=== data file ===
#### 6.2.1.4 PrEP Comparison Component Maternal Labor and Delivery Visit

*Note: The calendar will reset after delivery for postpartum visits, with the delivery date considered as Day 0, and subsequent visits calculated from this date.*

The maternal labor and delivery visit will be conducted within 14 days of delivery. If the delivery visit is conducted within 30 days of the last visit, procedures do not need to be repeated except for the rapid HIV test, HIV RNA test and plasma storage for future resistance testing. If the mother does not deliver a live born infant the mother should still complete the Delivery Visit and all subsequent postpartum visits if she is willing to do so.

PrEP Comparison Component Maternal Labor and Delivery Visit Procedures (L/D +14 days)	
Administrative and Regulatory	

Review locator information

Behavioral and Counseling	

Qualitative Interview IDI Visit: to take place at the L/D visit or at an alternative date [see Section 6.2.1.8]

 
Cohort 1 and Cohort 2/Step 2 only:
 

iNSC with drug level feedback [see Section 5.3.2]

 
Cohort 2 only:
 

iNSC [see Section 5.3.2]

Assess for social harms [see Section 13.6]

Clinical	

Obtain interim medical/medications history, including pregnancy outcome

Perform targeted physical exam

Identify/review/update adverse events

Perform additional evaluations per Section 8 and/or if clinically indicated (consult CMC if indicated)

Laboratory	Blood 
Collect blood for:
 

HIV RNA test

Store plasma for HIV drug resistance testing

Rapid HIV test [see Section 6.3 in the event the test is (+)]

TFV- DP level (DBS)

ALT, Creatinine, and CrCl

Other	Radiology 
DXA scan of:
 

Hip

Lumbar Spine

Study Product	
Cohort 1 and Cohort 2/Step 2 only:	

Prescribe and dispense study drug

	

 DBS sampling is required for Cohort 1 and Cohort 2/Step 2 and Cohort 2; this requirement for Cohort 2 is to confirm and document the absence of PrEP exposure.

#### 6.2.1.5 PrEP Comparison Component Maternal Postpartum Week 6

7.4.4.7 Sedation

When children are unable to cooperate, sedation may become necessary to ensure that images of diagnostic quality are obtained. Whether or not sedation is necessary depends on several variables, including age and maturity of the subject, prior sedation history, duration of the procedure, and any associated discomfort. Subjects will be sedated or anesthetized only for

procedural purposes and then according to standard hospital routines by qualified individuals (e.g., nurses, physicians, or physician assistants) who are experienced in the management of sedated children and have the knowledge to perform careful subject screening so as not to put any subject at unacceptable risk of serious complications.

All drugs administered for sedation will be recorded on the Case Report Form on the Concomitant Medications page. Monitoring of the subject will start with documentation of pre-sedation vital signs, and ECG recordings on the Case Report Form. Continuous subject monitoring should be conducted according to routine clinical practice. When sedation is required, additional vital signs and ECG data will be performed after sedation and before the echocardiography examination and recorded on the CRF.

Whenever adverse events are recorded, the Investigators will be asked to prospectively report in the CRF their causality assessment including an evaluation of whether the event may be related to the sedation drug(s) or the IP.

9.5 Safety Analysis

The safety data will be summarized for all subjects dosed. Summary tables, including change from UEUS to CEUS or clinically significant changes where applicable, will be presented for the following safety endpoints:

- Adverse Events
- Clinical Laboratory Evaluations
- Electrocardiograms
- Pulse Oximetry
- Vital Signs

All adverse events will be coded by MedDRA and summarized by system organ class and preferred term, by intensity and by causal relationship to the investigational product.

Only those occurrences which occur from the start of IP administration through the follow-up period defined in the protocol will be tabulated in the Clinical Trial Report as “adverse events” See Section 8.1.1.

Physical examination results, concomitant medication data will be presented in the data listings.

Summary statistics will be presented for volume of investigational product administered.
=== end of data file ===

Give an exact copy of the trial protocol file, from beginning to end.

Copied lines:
#### 6.2.1.4 PrEP Comparison Component Maternal Labor and Delivery Visit

*Note: The calendar will reset after delivery for postpartum visits, with the delivery date considered as Day 0, and subsequent visits calculated from this date.*

The maternal labor and delivery visit will be conducted within 14 days of delivery. If the delivery visit is conducted within 30 days of the last visit, procedures do not need to be repeated except for the rapid HIV test, HIV RNA test and plasma storage for future resistance testing. If the mother does not deliver a live born infant the mother should still complete the Delivery Visit and all subsequent postpartum visits if she is willing to do so.

PrEP Comparison Component Maternal Labor and Delivery Visit Procedures (L/D +14 days)	
Administrative and Regulatory	

Review locator information

Behavioral and Counseling	

Qualitative Interview IDI Visit: to take place at the L/D visit or at an alternative date [see Section 6.2.1.8]

 
Cohort 1 and Cohort 2/Step 2 only:
 

iNSC with drug level feedback [see Section 5.3.2]

 
Cohort 2 only:
 

iNSC [see Section 5.3.2]

Assess for social harms [see Section 13.6]

Clinical	

Obtain interim medical/medications history, including pregnancy outcome

Perform targeted physical exam

Identify/review/update adverse events

Perform additional evaluations per Section 8 and/or if clinically indicated (consult CMC if indicated)

Laboratory	Blood 
Collect blood for:
 

HIV RNA test

Store plasma for HIV drug resistance testing

Rapid HIV test [see Section 6.3 in the event the test is (+)]

TFV- DP level (DBS)

ALT, Creatinine, and CrCl

Other	Radiology 
DXA scan of:
 

Hip

Lumbar Spine

Study Product	
Cohort 1 and Cohort 2/Step 2 only:	

Prescribe and dispense study drug

	

 DBS sampling is required for Cohort 1 and Cohort 2/Step 2 and Cohort 2; this requirement for Cohort 2 is to confirm and document the absence of PrEP exposure.

#### 6.2.1.5 PrEP Comparison Component Maternal Postpartum Week 6

7.4.4.7 Sedation

When children are unable to cooperate, sedation may become necessary to ensure that images of diagnostic quality are obtained. Whether or not sedation is necessary depends on several variables, including age and maturity of the subject, prior sedation history, duration of the procedure, and any associated discomfort. Subjects will be sedated or anesthetized only for

procedural purposes and then according to standard hospital routines by qualified individuals (e.g., nurses, physicians, or physician assistants) who are experienced in the management of sedated children and have the knowledge to perform careful subject screening so as not to put any subject at unacceptable risk of serious complications.

All drugs administered for sedation will be recorded on the Case Report Form on the Concomitant Medications page. Monitoring of the subject will start with documentation of pre-sedation vital signs, and ECG recordings on the Case Report Form. Continuous subject monitoring should be conducted according to routine clinical practice. When sedation is required, additional vital signs and ECG data will be performed after sedation and before the echocardiography examination and recorded on the CRF.

Whenever adverse events are recorded, the Investigators will be asked to prospectively report in the CRF their causality assessment including an evaluation of whether the event may be related to the sedation drug(s) or the IP.

9.5 Safety Analysis

The safety data will be summarized for all subjects dosed. Summary tables, including change from UEUS to CEUS or clinically significant changes where applicable, will be presented for the following safety endpoints:

- Adverse Events
- Clinical Laboratory Evaluations
- Electrocardiograms
- Pulse Oximetry
- Vital Signs

All adverse events will be coded by MedDRA and summarized by system organ class and preferred term, by intensity and by causal relationship to the investigational product.

Only those occurrences which occur from the start of IP administration through the follow-up period defined in the protocol will be tabulated in the Clinical Trial Report as “adverse events” See Section 8.1.1.

Physical examination results, concomitant medication data will be presented in the data listings.

Summary statistics will be presented for volume of investigational product administered.